New addition to neurosciences research team
20 May 2014
Dr Stéphane Baudouin has joined the School of Biosciences as part of a Sêr Cymru science initiative launched by the Welsh Government. The aim of this initiative is to recruit young, talented scientists following their own research programmes while directly benefiting from the new environment made possible by the appointment of Yves Barde to the School of Biosciences as Sêr Cymru Research Chair in Neurobiology.
Stéphane, who works on the molecular basis of autism, has already been recognized by the “Junior Debiopharm Group Life Sciences Award” 2013, a prestigious distinction attributed to young, outstanding biologists working in Switzerland. During his postdoctoral studies in Peter Scheiffele’s laboratory at the Biozentrum in Basel, Stéphane analysed neuronal defects to identify discrete synaptic pathophysiology in mouse models of autism. During the course of his work, he managed to identify an unexpected convergence of pathway between different forms of autism, thereby uncovering common synaptic dysfunctions. Stephane’s work is at the leading edge of research into the pathophysiology of autism in mouse models, which paves the way for the development of novel therapeutic strategies.
His project is naturally embedded in Cardiff scientific culture and environment, and strengthens the existing neurosciences community by adding a new piece to the complex puzzle of psychiatric disorders research. Stephane’s recruitment is therefore a chance to develop innovative and challenging scientific projects at Cardiff University within the supporting environment of the Neurosciences Research Division augmented by Prof Barde’s appointment. Yves joined the School in September 2013 and has since recruited post-doctoral fellows and PhD students to his group now working in fully re-equipped laboratory space in the Sir Martin Evans building on Museum Avenue.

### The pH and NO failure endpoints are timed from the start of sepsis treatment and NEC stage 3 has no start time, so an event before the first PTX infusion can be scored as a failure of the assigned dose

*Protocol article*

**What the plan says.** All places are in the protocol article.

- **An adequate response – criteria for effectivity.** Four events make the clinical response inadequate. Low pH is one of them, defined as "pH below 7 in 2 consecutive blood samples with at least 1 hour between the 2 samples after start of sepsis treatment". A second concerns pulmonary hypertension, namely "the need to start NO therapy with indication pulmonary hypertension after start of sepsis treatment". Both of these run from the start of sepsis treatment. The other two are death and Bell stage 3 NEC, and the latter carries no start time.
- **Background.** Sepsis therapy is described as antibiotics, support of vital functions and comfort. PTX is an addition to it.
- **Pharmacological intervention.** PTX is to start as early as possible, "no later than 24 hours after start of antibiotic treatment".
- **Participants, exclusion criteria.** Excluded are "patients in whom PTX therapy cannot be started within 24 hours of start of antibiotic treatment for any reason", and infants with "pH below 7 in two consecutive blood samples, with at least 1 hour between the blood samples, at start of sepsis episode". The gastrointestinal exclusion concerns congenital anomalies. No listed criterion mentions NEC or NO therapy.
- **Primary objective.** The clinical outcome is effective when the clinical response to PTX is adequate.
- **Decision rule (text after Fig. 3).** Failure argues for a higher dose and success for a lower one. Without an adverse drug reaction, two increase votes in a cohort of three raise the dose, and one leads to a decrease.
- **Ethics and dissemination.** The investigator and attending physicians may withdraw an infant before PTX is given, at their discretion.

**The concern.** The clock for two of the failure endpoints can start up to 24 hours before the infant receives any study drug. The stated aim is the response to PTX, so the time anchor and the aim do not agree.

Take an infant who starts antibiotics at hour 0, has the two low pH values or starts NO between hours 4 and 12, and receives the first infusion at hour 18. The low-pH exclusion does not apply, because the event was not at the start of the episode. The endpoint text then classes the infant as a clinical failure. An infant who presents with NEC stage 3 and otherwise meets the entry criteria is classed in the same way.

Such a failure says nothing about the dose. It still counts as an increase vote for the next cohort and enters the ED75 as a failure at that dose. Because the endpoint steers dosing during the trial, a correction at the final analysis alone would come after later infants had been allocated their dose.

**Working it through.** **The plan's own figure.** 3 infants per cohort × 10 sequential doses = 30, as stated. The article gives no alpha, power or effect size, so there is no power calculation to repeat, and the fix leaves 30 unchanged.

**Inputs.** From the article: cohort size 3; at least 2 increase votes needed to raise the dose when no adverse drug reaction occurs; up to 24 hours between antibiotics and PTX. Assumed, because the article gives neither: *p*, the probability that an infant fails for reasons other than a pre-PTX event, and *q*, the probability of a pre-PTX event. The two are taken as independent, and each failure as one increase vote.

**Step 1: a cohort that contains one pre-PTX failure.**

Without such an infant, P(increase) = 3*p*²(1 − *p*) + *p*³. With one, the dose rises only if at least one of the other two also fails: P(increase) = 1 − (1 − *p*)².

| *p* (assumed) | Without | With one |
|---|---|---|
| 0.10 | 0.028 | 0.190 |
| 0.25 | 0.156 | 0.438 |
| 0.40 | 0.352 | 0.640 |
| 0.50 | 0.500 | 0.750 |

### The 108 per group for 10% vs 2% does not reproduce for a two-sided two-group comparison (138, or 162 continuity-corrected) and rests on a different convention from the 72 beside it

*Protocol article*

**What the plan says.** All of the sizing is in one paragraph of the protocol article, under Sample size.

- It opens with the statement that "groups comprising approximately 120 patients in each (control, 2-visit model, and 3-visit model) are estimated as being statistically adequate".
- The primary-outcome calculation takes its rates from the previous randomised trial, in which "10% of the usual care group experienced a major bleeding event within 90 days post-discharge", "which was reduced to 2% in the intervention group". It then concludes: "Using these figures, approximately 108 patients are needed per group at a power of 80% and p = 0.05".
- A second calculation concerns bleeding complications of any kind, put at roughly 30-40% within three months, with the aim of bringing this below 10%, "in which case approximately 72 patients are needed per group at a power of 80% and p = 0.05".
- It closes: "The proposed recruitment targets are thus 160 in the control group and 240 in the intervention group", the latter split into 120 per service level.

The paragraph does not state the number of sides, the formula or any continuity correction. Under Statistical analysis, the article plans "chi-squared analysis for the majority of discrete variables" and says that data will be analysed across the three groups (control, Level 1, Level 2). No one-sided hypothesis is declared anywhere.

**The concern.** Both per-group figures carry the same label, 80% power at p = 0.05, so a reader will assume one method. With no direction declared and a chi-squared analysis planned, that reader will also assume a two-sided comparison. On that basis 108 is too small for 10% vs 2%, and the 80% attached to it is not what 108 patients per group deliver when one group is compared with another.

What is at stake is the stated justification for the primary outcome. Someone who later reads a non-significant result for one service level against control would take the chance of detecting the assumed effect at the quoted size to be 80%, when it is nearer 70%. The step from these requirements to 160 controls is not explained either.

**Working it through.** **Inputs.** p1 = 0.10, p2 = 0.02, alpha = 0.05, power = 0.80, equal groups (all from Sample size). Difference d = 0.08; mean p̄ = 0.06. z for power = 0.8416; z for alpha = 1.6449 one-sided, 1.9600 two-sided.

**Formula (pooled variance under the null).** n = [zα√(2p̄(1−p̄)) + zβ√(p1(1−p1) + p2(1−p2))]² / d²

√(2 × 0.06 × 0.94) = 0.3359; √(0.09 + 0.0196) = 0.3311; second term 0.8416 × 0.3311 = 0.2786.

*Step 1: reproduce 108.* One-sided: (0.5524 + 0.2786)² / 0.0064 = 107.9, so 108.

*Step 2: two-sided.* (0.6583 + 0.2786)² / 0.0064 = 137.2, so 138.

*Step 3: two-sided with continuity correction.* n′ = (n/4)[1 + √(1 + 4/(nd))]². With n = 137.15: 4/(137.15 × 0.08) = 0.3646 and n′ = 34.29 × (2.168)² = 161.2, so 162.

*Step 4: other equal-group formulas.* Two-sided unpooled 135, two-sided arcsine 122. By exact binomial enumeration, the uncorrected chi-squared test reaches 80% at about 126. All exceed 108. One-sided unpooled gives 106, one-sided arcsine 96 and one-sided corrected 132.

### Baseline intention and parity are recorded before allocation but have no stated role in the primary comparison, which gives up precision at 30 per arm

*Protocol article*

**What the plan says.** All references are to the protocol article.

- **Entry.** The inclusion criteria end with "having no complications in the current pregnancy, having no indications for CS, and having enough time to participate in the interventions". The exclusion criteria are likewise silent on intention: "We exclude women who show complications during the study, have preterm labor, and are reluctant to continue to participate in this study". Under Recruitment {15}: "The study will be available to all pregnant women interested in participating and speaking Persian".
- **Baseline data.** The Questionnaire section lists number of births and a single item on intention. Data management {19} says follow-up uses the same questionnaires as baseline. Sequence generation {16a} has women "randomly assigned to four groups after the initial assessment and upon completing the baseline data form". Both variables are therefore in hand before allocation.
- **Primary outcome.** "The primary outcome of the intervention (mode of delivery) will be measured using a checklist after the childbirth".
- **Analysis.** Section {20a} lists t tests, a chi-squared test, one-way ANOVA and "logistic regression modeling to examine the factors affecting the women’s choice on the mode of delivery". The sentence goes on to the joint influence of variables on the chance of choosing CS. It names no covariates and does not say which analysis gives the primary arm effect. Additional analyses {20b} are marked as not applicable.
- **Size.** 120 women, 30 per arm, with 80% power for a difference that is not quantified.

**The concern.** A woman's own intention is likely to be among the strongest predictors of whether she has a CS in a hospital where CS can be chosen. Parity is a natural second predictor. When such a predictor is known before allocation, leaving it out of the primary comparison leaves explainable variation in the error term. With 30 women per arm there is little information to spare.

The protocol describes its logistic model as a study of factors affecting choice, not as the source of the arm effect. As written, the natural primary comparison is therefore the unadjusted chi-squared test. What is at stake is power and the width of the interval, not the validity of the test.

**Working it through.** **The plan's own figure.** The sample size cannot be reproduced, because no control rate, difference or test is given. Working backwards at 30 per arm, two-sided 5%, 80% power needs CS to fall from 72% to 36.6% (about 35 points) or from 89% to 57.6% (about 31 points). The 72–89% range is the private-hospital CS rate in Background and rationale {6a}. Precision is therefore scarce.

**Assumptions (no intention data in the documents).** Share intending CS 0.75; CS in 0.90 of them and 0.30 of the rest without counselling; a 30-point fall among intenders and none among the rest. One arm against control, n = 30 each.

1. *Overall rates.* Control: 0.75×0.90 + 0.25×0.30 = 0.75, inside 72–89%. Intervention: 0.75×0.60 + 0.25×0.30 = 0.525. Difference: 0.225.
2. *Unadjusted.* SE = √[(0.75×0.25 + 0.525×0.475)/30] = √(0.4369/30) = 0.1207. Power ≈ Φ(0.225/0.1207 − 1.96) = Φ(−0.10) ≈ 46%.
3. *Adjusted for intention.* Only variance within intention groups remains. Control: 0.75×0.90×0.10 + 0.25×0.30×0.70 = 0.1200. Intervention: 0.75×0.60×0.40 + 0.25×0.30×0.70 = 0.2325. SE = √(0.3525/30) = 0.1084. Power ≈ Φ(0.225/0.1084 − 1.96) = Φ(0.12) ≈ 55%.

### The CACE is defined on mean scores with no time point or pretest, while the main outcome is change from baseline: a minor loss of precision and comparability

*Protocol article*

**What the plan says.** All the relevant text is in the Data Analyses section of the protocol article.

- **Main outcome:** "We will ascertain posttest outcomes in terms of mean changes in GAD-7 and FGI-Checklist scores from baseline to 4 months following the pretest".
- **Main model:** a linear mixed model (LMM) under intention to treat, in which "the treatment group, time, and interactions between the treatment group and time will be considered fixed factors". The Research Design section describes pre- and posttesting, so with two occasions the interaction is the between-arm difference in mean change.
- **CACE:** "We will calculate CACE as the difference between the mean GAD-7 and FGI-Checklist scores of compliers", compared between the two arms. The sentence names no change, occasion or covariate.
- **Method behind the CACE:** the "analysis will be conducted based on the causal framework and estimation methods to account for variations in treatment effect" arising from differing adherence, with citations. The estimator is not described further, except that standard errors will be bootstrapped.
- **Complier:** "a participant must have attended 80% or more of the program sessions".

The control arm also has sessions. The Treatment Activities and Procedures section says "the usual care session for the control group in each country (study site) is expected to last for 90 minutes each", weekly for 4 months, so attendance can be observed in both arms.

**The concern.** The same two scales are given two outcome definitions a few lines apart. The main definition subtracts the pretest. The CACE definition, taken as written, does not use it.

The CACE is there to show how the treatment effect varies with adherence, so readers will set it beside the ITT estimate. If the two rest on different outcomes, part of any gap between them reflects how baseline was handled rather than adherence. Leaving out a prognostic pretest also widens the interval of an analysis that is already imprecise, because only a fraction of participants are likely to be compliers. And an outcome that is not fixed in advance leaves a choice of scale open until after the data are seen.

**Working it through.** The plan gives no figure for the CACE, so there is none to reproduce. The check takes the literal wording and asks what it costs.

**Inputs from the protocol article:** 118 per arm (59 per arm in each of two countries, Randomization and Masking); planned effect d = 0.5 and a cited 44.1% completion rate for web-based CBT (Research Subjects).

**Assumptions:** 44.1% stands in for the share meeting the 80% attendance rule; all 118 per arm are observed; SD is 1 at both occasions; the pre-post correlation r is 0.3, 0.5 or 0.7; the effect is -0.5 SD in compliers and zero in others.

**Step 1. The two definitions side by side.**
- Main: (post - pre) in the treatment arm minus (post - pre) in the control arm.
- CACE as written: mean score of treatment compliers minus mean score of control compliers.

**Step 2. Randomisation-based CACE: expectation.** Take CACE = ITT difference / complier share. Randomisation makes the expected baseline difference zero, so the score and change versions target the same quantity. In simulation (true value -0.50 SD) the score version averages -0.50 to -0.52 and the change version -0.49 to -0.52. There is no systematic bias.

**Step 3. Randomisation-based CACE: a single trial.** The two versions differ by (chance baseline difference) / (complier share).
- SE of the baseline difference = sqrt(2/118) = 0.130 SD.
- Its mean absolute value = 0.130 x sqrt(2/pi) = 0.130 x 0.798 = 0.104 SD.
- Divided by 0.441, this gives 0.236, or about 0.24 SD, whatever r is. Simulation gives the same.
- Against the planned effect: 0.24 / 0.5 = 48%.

In Cardiff, Stephane will now study the neuronal underpinnings of social behaviour and social abnormalities in psychiatric disorders. Social skills are necessary to form and maintain social interactions and to define relationship among individuals. Dysfunction of such skills is thought to lead to severe psychiatric disorders, including autism. To dissect the complex biology of social abilities his plan is to first define the molecular and cellular mechanisms underlying specific social skills then to analyse the role of these skills in complex social behaviour.